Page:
in my readings i’ve also noticed that they do not want to reuse the water that they’ve returned to Lake Mead (one of the touted advantages of the Third Straw was to use it to get at deeper cooler and cleaner water).
so again, i think the graph you are posting is somewhat misleading.
still, i do agree that LV has come a long ways in water use policies, but i think there is still room for improvements and many of those improvements could be had by incorporating more wetlands into their processing system so that the water that is eventually returned to Lake Mead would be good quality for everyone.
SB – You’re correct about Las Vegas return flow to Lake Mead, but from a water policy standpoint the numbers I’m using, which document “consumptive use”, are the relevant ones for counting water use by any city or farm district. It relates to an important distinction about what we mean by “use” in western water, the difference between “withdrawal” and “consumption”. Consumption is the more important measure, which is what I’m using in my graph – water permanently removed from the system.
When farmers take water from a river and put it on their crops, some of that water usably flows back into the system (either aquifers or return flows to the river) so that it can be used again downstream. They properly get credit for that. Similarly, if a city takes water from a river and then dumps their sewage in the ocean, they should not get credit, because the entire amount is consumed. This happens a lot in Southern California, where sewage is discharged to the ocean. But if their sewage is returned to the system so that it can be used by others downstream (Albuquerque, Denver, and Las Vegas are examples of this) they should and do get credit for this full recycling of their sewage.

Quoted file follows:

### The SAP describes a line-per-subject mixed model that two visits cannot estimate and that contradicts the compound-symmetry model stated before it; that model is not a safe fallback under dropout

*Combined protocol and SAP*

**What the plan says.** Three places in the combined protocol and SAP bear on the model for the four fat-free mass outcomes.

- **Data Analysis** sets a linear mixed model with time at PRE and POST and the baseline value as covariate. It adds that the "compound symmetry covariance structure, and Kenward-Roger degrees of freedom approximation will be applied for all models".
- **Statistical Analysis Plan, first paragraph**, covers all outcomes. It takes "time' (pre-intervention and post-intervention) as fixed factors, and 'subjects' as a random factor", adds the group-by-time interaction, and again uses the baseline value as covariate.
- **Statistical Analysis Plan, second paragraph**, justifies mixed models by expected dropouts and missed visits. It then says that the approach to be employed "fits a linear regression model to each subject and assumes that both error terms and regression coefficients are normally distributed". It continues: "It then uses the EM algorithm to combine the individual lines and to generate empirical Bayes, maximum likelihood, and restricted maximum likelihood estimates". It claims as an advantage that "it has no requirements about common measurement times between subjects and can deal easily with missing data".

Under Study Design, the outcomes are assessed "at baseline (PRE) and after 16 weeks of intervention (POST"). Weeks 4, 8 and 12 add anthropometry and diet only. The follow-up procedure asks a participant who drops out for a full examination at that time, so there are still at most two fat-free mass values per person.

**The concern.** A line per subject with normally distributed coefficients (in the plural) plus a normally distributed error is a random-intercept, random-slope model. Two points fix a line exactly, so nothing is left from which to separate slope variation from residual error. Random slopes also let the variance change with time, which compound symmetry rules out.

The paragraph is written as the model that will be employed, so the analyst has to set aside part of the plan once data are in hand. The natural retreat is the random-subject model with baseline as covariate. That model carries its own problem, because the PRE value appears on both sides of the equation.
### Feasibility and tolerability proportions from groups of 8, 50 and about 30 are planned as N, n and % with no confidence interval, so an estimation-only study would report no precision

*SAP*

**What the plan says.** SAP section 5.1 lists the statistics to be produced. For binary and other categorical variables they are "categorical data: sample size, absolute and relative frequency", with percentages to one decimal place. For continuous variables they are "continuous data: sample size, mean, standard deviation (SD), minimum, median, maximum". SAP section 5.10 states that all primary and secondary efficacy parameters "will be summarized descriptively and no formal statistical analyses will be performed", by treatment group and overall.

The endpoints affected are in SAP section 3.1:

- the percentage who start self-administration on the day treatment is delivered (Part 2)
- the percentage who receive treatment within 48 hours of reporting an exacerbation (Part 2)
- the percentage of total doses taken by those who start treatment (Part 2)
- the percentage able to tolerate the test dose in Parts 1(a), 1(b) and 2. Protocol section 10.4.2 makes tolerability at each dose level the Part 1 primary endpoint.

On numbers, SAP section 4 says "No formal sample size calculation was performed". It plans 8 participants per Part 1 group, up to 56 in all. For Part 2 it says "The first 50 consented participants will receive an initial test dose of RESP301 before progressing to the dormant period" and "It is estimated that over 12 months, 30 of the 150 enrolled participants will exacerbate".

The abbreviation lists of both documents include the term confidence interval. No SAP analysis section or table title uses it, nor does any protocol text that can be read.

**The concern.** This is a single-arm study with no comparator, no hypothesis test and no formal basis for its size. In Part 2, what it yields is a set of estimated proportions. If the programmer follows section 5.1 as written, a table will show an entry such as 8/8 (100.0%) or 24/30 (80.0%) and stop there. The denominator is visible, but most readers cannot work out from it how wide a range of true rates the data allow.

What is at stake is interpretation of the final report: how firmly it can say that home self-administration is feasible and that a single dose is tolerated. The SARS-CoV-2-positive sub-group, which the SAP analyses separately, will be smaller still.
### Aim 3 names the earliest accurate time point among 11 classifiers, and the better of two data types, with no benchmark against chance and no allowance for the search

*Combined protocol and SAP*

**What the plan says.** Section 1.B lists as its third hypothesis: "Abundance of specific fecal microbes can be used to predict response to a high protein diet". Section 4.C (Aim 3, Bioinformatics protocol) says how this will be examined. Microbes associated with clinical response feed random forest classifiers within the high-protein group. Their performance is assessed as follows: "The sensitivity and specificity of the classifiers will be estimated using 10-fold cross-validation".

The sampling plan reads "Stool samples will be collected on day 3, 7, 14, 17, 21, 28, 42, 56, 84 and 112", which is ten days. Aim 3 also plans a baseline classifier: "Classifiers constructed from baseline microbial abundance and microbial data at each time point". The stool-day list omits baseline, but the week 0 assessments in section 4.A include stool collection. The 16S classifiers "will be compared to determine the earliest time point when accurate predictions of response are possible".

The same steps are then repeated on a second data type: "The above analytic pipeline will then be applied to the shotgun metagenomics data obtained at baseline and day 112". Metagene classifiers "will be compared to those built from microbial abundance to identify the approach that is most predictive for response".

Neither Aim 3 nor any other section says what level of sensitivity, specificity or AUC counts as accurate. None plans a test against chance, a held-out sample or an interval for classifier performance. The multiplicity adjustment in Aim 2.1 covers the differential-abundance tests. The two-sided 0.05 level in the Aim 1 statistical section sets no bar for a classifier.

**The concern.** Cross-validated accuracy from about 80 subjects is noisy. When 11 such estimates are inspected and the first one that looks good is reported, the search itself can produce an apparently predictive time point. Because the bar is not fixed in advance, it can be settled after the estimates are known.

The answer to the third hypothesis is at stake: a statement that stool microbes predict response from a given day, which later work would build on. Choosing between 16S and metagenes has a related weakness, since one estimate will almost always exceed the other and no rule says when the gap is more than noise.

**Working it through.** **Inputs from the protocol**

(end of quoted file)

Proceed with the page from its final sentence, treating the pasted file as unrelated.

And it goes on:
The difference between “withdrawal” and “consumption” is a really important distinction in making water policy management decisions, a sometimes misunderstood but key distinction we talk about a lot in the water policy and management class I help teach at the university.
Here’s a piece I wrote explaining the distinction in more detail: https://www.inkstain.net/fleck/2012/11/water-the-withdrawalconsumption-confusion/
With respect to wetlands, Las Vegas is already doing that. There are a bunch of constructed wetlands in Las Vegas Wash, which carries their return flow to Lake Mead. They are gorgeous in addition to improving the water quality. (When I’m in Vegas, I try to sneak time away to go birdwatching there. Last time there saw egrets, great blue herons, osprey.)
i understand your points and am familiar with them and the terminology. also agree there are different kinds of use, but to me the most common sense measurement would include the aspect that if you discharge water that you would not want to use again then it should not be considered recycled.
if Lake Mead ever reaches dead pool stage then they will be forced to reuse water they are currently trying to avoid. i think the longer range water resource people would see this coming and start getting ready for it.
after the Third Straw is done and operational i’ll be interested to see what other projects the LV water folks attempt. i sure hope it is improvements to water quality projects instead of diversions.